The stock of Starbucks (NASDAQ:SBUX), though it has pulled back lately, has been a huge winner this year. The coffee giant, now led by former tech executive Kevin Johnson as CEO, has done a great job executing in 2019 and rejuvenating same-store sales, allaying some of the fears that struck the company in 2018.

What has precipitated Starbucks' rejuvenation? The answer is innovation on both the beverage front and the technology front. In beverages, Starbucks has developed more cold coffee drinks for afternoon dayparts, spurring demand in an area that was flagging last year. On the technology front, the company continues to grow its My Starbucks Rewards program and integrate more tech features into its Starbucks digital app.

One of the most important innovations in that digital ecosystem is Starbucks Delivers, which the company is expanding to a market near you as we speak.

A soccer mom receives a Starbucks delivery at her children's game.

Starbucks is ramping up its delivery partnership with Uber Eats. Image source: Starbucks.

Delivery: the next frontier

Starbucks actually leaned into delivery in a big way first in China, the company's main growth driver, after same-store sales began lagging there last year. Management attributed that in part to the rising popularity of food delivery throughout the country, where Starbucks had not initially focused, instead leaning into its "third place" retail stores.

However, Starbucks soon inked a big delivery partnership with Alibaba's (NYSE:BABA) Ele.me food delivery service, and the difference quickly showed. Since the partnership was announced just over a year ago, Starbucks' fortunes in China have improved, with Chinese same-store sales increasing 6% last quarter versus a 2% decrease in the prior-year quarter. Chief Development Officer of Coffee & Tea John Culver said on the recent conference call:

We obviously have a very strong partnership with Alibaba and have dedicated drivers that are delivering Starbucks products. We've gone through and rationalized the menu. And we've also obviously introduced premium packaging as a part of the delivery experience.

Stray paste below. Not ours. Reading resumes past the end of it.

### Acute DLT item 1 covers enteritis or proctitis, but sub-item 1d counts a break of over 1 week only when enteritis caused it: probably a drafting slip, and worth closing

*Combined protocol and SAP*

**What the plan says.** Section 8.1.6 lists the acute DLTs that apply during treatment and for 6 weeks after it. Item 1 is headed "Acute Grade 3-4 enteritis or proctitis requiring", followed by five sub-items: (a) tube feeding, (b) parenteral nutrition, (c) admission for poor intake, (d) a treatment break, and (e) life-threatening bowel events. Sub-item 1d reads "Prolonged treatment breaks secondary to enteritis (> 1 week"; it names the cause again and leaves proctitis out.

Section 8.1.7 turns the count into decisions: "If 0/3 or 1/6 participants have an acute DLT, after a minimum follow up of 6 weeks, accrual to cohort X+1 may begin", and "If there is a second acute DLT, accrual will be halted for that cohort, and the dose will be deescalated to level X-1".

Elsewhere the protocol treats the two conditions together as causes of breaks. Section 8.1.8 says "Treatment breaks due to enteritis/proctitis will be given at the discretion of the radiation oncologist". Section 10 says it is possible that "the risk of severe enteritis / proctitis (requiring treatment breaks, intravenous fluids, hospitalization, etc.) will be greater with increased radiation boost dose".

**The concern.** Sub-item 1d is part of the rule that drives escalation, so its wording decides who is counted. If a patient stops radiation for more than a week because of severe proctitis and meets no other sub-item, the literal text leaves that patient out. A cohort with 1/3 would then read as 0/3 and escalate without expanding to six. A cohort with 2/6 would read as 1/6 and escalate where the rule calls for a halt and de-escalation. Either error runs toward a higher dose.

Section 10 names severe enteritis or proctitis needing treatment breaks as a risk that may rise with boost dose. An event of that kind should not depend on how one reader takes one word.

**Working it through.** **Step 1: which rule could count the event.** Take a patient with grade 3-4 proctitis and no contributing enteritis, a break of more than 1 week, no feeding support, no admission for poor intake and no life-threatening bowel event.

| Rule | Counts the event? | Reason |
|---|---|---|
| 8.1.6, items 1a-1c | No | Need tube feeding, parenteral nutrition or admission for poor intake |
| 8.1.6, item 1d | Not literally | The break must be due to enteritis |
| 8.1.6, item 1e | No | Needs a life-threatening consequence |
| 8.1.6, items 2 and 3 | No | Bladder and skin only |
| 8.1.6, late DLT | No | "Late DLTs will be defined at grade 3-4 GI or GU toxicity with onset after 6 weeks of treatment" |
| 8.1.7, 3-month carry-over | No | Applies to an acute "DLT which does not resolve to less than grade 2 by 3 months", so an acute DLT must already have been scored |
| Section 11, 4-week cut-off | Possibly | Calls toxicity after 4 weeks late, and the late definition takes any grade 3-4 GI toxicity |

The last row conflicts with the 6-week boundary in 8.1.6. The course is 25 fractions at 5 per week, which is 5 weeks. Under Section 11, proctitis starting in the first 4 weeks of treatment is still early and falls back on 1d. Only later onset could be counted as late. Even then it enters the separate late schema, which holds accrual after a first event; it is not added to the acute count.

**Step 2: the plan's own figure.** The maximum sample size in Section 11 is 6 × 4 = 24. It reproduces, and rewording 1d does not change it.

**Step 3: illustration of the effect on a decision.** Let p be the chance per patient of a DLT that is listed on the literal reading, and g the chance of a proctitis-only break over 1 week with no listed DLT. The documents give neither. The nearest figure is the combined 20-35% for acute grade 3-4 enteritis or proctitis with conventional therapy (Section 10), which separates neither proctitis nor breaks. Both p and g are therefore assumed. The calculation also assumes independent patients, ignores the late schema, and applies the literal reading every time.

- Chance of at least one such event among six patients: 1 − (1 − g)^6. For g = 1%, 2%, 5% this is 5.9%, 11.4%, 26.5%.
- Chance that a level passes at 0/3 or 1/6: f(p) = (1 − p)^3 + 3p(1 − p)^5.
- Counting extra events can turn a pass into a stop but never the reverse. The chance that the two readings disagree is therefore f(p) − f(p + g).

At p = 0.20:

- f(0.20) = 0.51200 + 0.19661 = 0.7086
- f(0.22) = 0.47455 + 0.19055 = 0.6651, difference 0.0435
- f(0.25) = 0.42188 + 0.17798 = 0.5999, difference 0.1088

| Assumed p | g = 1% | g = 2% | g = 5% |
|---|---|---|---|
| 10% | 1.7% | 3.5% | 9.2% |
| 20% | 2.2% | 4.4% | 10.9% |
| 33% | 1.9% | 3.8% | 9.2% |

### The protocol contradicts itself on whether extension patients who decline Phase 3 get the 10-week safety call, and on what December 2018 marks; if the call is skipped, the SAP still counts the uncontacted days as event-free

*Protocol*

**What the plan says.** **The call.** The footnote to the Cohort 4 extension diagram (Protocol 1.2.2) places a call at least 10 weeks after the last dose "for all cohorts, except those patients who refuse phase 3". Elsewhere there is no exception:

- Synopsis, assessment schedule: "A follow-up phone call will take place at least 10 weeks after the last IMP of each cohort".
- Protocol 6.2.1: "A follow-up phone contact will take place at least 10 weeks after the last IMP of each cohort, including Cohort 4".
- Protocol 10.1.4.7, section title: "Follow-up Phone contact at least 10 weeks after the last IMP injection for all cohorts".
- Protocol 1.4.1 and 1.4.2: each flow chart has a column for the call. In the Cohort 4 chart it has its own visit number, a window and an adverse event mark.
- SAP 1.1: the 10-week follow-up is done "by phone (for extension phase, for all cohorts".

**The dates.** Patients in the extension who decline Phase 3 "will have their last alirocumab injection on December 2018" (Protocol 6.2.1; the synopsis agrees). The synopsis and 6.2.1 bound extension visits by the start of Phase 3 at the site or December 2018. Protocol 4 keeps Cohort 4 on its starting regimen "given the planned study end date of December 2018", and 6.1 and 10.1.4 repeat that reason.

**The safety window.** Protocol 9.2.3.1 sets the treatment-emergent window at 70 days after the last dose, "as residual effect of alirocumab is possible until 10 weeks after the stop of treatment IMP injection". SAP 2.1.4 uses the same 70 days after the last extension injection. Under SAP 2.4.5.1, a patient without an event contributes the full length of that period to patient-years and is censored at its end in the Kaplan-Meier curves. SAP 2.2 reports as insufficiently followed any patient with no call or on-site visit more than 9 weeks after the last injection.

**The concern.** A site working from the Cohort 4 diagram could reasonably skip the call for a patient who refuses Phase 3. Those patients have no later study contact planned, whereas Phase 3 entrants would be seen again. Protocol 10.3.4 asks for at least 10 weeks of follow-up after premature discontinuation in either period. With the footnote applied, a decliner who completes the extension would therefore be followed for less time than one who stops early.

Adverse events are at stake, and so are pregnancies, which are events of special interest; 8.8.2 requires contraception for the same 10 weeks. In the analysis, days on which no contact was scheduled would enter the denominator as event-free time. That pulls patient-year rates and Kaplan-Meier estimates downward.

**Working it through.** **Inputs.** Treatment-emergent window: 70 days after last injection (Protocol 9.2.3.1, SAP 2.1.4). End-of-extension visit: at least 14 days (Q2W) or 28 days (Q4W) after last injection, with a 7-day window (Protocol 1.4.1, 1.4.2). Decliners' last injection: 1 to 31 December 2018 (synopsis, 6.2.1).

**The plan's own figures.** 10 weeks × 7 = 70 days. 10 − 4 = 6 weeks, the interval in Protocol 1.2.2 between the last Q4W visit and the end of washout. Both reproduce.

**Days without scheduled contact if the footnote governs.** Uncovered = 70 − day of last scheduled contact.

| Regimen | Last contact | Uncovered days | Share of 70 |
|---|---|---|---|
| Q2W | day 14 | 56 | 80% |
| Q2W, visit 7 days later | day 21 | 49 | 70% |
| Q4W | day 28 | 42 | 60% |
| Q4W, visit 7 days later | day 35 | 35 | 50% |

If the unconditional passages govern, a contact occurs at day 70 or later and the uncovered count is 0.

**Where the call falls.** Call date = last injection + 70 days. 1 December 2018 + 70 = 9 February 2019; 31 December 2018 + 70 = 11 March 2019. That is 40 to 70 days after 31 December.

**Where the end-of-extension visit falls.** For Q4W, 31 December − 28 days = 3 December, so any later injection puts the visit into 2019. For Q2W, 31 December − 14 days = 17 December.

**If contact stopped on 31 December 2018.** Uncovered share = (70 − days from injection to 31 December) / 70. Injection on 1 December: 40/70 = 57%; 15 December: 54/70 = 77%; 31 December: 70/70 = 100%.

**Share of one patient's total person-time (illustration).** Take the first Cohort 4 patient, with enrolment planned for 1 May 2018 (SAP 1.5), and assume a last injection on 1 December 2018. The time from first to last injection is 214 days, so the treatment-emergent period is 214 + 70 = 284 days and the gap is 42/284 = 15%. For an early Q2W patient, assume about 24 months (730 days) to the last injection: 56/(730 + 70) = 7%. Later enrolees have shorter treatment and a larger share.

Having gotten its feet wet in China, Starbucks is now bringing the delivery experience to U.S. customers -- it just announced an expansion into several new U.S. markets.

Partnering with Uber Eats

While Starbucks is partnering with Alibaba in China, for the rest of the world, it's using Uber (NYSE:UBER) Eats. The U.S. Starbucks Delivers program began a pilot service in late 2018 in Miami, but a recent press release revealed that Starbucks is now expanding its U.S. delivery service in a much bigger way.

After the initial Miami pilot, Starbucks has methodically added new markets throughout the year, moving next to San Francisco then on to more dense, highly populated cities including Boston, Chicago, Los Angeles, New York, and Washington, D.C. Then came an additional push into the urban markets of Seattle, Houston, Dallas, and Orange County in California.

The recent expansion will take Starbucks Delivers into five new large markets: Atlanta, Denver, Phoenix, Philadelphia, and greater New Jersey. In addition, Starbucks Delivers will expand its existing operations in the New York metropolitan area.

Customers ordering through Uber Eats will still be able to customize orders as if they were ordering through the Starbucks app and will have access to about 95% of Starbucks' menu.

With the latest expansion, Starbucks Delivers will cover 16 U.S. markets, and the company aims to complete its nationwide rollout by the end of 2020. When it does, the U.S. will mark the 15th country in which Starbucks is now delivering its food and beverages to homes and businesses.

The next phase of coffee

The Chinese consumers are in many ways ahead of the U.S. in terms of being digitally native and using food delivery apps due to the population's early mobile adoption and the country's low labor costs for delivery drivers. As such, not only has Starbucks exported its brand and successful "third place" retail culture to China, but it's now taking innovations originating in the Middle Kingdom and introducing them here in the U.S., delivery being a prime example. Digital delivery is of course an exploding trend not only for Starbucks but for other fast-food and fast-casual restaurant franchises generally.

Nevertheless, Starbucks is clearly leading the pack in terms of digital innovation and has even begun licensing its IP to other restaurants. Therefore, investors should keep an ear out for how these delivery initiatives are performing, along with the company's broader technology ecosystem, when the company reports earnings on Oct. 30.